Thursday, September 4, 2014

Clinton Hill Gem Coming to Market: 210 St. James Place

When got the call to estimate this historic gem on one of our favorite blocks in Clinton Hill, we had to go see what it's all about.  On a block with Romanesque Revival and Beaux-Arts, brick & limestone & frame houses, and such huge all-time faves as 234 St. James Place, that many of you might know most notably as Notorious B.I.G.'s former block.  This stunning 17' wide brick building at 210 St. James Place is a one-family with original details for days...

From original wood parquet floors, to doors & door hardware, marble & wood mantles, built-in cabinets, stained-glass windows, marble sinks, wainscoting... almost all of it in incredible condition.

They simply don't make 'em like they used to.  The details from 1890 in this house just don't stop...

Formal dining room?  Check!

Nice backyard, even with the extension?  Check!

Original intercom horns on different floors with original porcelain rims?  Check!

Updates to kitchen and bath?  Check!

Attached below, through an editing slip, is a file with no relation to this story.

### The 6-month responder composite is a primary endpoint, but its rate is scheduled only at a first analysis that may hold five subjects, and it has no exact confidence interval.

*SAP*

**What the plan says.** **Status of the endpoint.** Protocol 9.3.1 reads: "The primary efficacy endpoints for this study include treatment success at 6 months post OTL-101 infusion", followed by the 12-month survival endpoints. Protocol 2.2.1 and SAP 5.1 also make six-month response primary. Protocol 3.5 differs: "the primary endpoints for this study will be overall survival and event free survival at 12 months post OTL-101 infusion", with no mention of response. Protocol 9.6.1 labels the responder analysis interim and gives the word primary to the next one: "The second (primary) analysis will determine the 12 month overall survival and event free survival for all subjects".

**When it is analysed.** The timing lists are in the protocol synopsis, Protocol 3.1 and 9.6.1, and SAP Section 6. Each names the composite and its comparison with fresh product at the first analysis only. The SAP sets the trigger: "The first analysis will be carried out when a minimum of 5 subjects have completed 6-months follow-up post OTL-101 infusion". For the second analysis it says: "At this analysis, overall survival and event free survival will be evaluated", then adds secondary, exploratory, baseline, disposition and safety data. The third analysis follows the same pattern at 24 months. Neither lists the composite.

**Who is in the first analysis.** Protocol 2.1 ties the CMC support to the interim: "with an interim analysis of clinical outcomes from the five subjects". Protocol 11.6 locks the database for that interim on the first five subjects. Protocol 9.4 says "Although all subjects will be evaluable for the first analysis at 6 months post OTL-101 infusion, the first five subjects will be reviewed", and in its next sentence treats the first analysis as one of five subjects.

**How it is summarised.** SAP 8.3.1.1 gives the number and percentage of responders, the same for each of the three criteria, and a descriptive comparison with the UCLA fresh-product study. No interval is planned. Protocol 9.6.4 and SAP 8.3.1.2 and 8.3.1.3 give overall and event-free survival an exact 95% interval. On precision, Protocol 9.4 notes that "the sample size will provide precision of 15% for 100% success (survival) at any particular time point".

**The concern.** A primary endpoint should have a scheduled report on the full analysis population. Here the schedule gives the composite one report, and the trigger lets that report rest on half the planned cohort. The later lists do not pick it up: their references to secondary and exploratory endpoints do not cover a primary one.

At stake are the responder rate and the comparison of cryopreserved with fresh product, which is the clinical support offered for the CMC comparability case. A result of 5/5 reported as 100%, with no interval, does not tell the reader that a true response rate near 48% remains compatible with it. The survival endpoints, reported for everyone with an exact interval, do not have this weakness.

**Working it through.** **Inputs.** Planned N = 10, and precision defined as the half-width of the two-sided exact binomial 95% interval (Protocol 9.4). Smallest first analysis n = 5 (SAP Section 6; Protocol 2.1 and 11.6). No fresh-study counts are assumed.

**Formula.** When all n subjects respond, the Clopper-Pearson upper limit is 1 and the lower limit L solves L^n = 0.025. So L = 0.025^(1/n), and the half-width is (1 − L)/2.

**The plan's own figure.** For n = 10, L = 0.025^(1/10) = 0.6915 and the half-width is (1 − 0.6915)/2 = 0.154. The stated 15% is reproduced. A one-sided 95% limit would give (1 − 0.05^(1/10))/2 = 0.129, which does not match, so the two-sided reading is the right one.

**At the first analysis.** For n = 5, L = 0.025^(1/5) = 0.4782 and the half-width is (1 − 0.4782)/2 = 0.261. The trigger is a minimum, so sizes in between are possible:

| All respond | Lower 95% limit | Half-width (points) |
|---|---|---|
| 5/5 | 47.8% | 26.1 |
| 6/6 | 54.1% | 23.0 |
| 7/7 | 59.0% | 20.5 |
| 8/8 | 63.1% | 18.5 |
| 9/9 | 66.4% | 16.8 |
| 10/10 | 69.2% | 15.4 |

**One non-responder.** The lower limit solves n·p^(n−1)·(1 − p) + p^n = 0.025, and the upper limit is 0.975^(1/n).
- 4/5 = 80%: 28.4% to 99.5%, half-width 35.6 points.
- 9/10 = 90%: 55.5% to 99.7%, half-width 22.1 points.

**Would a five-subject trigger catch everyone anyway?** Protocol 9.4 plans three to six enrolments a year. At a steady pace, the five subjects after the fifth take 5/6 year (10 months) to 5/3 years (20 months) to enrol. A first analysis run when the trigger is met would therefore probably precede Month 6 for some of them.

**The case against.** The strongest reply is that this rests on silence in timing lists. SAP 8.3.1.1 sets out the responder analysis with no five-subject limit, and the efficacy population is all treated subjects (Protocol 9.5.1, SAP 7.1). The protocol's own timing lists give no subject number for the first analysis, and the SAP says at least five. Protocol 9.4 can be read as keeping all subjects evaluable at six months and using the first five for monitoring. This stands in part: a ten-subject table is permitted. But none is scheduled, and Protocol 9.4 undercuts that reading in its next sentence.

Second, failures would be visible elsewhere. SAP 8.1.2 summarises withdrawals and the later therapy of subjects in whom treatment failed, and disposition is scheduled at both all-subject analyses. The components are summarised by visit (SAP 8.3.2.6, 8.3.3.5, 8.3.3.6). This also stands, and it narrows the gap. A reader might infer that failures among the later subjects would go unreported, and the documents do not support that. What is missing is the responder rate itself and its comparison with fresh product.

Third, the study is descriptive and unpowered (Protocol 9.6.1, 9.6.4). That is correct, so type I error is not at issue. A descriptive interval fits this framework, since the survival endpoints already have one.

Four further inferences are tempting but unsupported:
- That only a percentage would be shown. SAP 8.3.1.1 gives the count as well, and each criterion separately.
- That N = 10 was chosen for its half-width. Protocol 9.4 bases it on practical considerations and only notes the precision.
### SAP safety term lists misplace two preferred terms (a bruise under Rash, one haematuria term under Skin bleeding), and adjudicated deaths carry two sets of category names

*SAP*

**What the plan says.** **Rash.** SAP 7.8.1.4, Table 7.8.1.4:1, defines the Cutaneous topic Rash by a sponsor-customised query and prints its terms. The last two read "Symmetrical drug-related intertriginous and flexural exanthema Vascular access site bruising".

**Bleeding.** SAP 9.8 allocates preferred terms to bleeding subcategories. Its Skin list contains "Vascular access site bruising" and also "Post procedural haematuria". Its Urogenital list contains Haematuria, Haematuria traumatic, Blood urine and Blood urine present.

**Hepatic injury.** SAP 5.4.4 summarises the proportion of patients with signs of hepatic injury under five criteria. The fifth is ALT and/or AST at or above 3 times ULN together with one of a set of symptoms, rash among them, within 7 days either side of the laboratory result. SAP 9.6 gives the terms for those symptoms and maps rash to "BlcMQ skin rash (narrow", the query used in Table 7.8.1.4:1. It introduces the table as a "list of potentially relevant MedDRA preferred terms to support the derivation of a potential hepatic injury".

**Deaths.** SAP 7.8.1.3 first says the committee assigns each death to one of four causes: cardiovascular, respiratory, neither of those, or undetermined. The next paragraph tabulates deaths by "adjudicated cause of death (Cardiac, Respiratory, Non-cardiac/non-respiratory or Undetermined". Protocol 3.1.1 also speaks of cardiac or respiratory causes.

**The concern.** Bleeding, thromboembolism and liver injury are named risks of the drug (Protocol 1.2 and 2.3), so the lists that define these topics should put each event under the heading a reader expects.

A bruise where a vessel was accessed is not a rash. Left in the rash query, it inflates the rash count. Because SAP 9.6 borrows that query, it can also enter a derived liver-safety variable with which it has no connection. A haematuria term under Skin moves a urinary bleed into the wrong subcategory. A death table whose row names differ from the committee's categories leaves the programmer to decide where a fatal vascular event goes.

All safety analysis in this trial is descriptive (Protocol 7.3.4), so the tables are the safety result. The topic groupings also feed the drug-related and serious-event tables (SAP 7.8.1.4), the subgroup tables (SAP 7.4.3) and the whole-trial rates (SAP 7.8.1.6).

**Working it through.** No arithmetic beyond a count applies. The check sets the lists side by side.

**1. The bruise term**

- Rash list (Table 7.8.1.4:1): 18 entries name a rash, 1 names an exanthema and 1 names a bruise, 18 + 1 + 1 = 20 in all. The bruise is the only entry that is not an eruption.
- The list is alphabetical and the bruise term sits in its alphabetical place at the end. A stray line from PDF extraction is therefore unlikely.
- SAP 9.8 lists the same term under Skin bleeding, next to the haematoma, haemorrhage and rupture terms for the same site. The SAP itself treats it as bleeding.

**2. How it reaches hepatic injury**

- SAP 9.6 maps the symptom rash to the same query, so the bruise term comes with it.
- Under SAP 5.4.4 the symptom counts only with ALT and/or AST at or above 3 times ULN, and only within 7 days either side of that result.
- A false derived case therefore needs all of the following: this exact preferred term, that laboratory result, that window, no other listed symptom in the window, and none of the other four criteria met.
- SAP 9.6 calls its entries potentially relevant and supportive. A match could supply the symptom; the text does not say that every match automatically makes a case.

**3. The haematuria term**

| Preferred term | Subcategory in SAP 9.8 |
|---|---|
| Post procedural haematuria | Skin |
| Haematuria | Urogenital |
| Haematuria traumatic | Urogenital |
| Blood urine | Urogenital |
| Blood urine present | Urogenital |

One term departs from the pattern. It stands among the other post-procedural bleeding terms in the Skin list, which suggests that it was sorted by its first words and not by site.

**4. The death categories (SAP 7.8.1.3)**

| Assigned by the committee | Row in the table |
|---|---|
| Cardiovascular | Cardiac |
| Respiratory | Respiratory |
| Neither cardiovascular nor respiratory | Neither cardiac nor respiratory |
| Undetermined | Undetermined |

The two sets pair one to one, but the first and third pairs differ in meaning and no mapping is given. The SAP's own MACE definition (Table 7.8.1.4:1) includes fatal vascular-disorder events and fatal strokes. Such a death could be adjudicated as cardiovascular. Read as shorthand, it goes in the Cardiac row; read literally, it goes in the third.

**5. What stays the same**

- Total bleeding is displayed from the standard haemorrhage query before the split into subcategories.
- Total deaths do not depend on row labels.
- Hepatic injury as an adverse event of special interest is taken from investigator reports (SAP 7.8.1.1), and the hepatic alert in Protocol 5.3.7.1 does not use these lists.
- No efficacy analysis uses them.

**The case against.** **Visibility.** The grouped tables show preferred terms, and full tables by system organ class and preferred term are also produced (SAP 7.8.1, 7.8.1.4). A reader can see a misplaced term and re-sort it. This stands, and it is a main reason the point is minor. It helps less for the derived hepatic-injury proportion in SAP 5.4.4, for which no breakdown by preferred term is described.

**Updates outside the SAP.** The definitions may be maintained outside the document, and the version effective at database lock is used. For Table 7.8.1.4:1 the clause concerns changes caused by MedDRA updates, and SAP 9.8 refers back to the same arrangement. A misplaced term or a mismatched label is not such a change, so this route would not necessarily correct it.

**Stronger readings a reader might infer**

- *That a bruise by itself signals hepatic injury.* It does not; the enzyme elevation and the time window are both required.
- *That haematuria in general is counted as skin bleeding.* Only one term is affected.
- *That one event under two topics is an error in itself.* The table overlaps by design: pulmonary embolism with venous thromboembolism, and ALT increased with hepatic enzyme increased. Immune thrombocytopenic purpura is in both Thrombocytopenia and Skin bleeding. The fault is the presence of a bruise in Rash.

Some parts of the house aren't quite ready for their close-up.  Many mechanicals have been updated including a new roof, water heater, forced-air heating system on gas.  Others patches will be left for the new owner to customize.  Currently set-up as a 1-Family with a C of O for a 2-Family the flexibility is there to use it either way, but we see the big ballers keeping these as single-families these days.  Certainly, this house will be up against $3M Clinton Hill contenders like 102 Gates Avenue and a nearby Grand Avenue renovation.  What 210 St. James Place lacks for some buyers with its 17' width and 1-Family configuration, it more than makes up for in its uniquely special details, curb appeal, extension, yard, and block.  We waxed poetic with the owner about pricing for a while, but it's always the market that tells the story.  Where do you think it lands?

Pro's:  curb appeal, location, totally intact details galore, special house, rear extension, new mechanicals, some upgrades, "fun stuff" left to be done

Con's:  won't go cheaply, still a "fixer-upper" in some sense, not 20' wide, rental income isn't as easy with single-family configuration

Ideally:  why are these houses fawned over like rare FabergĂ© eggs?  'Cause they were built from 1885 to 1917 and they ain't making 'em any more - just like FabergĂ© eggs!

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